If you're married and thinking about filing for bankruptcy, you may be wondering whether both you and your spouse have to file bankruptcy together. There is no law that requires spouses to file a Chapter 7 or Chapter 13 bankruptcy together. Whether you should file a joint bankruptcy or single petition depends on several different factors including the amount of community debt involved, how assets are held, income, and more. Here are some factors to consider if you're trying to decide whether to file a joint bankruptcy or to file alone:
What Debts Are You Trying to Wipe Out?
One of the first things you should consider is which debts you're trying to discharge. Through a joint bankruptcy, you should be able to discharge all of the debts both you and your spouse owe. However, if only one spouse files for bankruptcy, the spouse that doesn't file is still responsible for paying his or her own debts as well as any joint debts. Therefore, if you have a substantial amount of joint debt, filing for joint bankruptcy may be the better option.
On the other hand, if you have few or no joint debts but your spouse has a lot of individual debt (or vice versa), then it may not be in your best interest to file for bankruptcy together. In this case, your spouse could file for bankruptcy individually in order to wipe out his or her own debts. This leaves you with the option to file for bankruptcy later if you really need it. Or, even more important, there may be a reason why you should strategically file for bankruptcy separately.
How Much Property Do You Own?
When you file jointly, both you and your spouse's assets and property are included in the bankruptcy. This includes all of your joint property as well as any property each of you owns separately. The decision to file bankruptcy together may also depend on whether you have enough exemptions to protect all of your property. If you live in a state that allows married couples who file jointly to double exemptions, you may be able to keep more of your property when you file for bankruptcy.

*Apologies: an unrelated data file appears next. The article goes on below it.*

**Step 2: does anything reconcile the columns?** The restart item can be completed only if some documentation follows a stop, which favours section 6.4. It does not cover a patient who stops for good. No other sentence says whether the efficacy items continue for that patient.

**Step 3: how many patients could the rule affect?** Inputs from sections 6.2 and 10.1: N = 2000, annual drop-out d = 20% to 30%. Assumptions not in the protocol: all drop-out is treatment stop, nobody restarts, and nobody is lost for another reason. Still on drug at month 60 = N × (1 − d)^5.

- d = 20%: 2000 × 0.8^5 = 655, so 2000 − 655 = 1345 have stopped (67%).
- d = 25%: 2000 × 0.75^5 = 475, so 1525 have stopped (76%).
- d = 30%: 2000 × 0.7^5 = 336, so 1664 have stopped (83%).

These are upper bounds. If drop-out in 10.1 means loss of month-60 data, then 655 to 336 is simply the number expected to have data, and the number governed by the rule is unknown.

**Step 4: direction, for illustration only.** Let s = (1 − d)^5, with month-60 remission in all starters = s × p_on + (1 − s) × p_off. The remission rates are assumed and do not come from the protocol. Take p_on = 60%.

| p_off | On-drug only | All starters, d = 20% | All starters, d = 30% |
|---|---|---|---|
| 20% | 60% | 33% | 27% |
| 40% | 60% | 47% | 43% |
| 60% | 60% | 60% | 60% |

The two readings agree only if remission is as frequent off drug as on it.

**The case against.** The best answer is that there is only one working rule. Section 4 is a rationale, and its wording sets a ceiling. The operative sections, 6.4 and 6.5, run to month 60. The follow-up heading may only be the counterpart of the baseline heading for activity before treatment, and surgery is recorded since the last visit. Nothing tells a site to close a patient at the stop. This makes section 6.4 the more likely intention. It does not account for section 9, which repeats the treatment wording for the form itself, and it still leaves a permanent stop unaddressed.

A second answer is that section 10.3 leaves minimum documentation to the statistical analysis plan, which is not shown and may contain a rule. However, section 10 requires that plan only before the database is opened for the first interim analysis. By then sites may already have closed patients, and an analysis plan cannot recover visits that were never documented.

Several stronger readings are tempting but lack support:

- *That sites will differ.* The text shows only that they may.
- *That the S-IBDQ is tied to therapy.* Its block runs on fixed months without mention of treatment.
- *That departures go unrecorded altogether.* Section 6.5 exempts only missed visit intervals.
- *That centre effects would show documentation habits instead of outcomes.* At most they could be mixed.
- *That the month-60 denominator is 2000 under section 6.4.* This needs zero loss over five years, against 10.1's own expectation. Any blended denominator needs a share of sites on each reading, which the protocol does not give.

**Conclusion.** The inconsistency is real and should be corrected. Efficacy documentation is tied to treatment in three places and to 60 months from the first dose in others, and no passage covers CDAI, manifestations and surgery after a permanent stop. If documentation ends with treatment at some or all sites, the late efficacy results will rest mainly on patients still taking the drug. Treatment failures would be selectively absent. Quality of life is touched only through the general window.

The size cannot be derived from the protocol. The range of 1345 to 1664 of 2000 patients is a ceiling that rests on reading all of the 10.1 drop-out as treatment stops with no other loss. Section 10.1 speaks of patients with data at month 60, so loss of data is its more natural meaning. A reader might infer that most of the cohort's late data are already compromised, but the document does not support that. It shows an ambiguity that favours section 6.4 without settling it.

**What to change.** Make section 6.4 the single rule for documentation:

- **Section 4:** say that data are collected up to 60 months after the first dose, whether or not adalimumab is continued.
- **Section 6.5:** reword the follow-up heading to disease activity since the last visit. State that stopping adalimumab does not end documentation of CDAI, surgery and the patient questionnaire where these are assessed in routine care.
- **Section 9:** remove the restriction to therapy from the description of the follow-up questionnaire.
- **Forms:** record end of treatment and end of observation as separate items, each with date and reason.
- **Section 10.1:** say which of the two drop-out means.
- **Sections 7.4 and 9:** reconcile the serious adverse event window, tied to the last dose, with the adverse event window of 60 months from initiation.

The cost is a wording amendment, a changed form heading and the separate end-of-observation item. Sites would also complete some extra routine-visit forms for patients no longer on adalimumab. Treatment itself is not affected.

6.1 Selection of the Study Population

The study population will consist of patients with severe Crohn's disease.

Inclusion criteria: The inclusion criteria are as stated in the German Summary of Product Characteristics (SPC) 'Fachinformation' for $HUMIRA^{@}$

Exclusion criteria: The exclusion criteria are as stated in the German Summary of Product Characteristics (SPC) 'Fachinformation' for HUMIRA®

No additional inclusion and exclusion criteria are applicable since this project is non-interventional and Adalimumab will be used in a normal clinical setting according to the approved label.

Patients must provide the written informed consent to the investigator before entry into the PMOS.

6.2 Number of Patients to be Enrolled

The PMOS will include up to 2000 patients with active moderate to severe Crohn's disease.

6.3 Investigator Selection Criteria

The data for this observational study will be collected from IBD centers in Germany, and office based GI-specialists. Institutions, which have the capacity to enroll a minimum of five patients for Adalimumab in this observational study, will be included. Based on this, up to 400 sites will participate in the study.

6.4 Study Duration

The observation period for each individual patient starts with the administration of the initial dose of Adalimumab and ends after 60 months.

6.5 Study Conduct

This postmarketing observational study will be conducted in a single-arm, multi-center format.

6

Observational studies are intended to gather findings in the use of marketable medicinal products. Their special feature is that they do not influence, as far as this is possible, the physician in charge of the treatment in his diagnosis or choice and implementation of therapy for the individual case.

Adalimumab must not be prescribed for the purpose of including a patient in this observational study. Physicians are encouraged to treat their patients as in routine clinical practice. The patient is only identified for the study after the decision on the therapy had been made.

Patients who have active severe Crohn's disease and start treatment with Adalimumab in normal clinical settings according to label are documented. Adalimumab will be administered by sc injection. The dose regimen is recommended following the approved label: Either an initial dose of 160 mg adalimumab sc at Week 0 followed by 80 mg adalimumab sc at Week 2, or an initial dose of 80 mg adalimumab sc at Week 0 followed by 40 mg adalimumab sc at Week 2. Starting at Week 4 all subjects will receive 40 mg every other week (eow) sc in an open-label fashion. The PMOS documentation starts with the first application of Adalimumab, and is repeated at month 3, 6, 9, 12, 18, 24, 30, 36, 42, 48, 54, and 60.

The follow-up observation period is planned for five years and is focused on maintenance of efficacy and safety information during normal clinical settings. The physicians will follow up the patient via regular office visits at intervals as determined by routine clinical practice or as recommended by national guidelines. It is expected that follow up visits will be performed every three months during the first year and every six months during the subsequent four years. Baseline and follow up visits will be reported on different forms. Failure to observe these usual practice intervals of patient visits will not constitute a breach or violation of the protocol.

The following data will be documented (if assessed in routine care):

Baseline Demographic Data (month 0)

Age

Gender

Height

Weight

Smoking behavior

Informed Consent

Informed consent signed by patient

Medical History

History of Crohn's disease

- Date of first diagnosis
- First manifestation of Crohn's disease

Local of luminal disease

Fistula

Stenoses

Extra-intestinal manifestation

If you decide to file for bankruptcy without your spouse, his or her individual property is not part of your bankruptcy. If your spouse has a significant amount of nonexempt separate property, it may be in your best interest to file without your spouse in order to protect his or her assets. This is where the assistance of an experienced bankruptcy attorney is critical.
Cost of Filing for Bankruptcy
When you file for bankruptcy, you must pay a filing fee to the court as well as pay a fee to your attorney. Although the fees are the same for both an individual and joint bankruptcy, you'll be able to save money when you file for one bankruptcy instead of two. Filing jointly with your spouse is usually more efficient and convenient if both people are looking to file for bankruptcy.
The Effect on Your Credit
If you file for bankruptcy together, it will be reflected on both of your credit reports. However, if only you file for bankruptcy, only your credit score will be affected. Even though bankruptcy does have a negative effect on your credit score initially, most people find that their credit scores tend to increase after bankruptcy. If your spouse has good credit, and you need to file for bankruptcy primarily for your own debt, it may not be in your spouse's best interest to file jointly.
The decision to file jointly or separately isn't always easy, and it ultimately comes down to what you're hoping to achieve through bankruptcy. Remember that bankruptcy should be used as a financial planning tool to help you achieve your goals. If you're not sure as to which option is better for you, it may be helpful to meet with an experienced bankruptcy attorney who can look at your situation and give you a recommendation.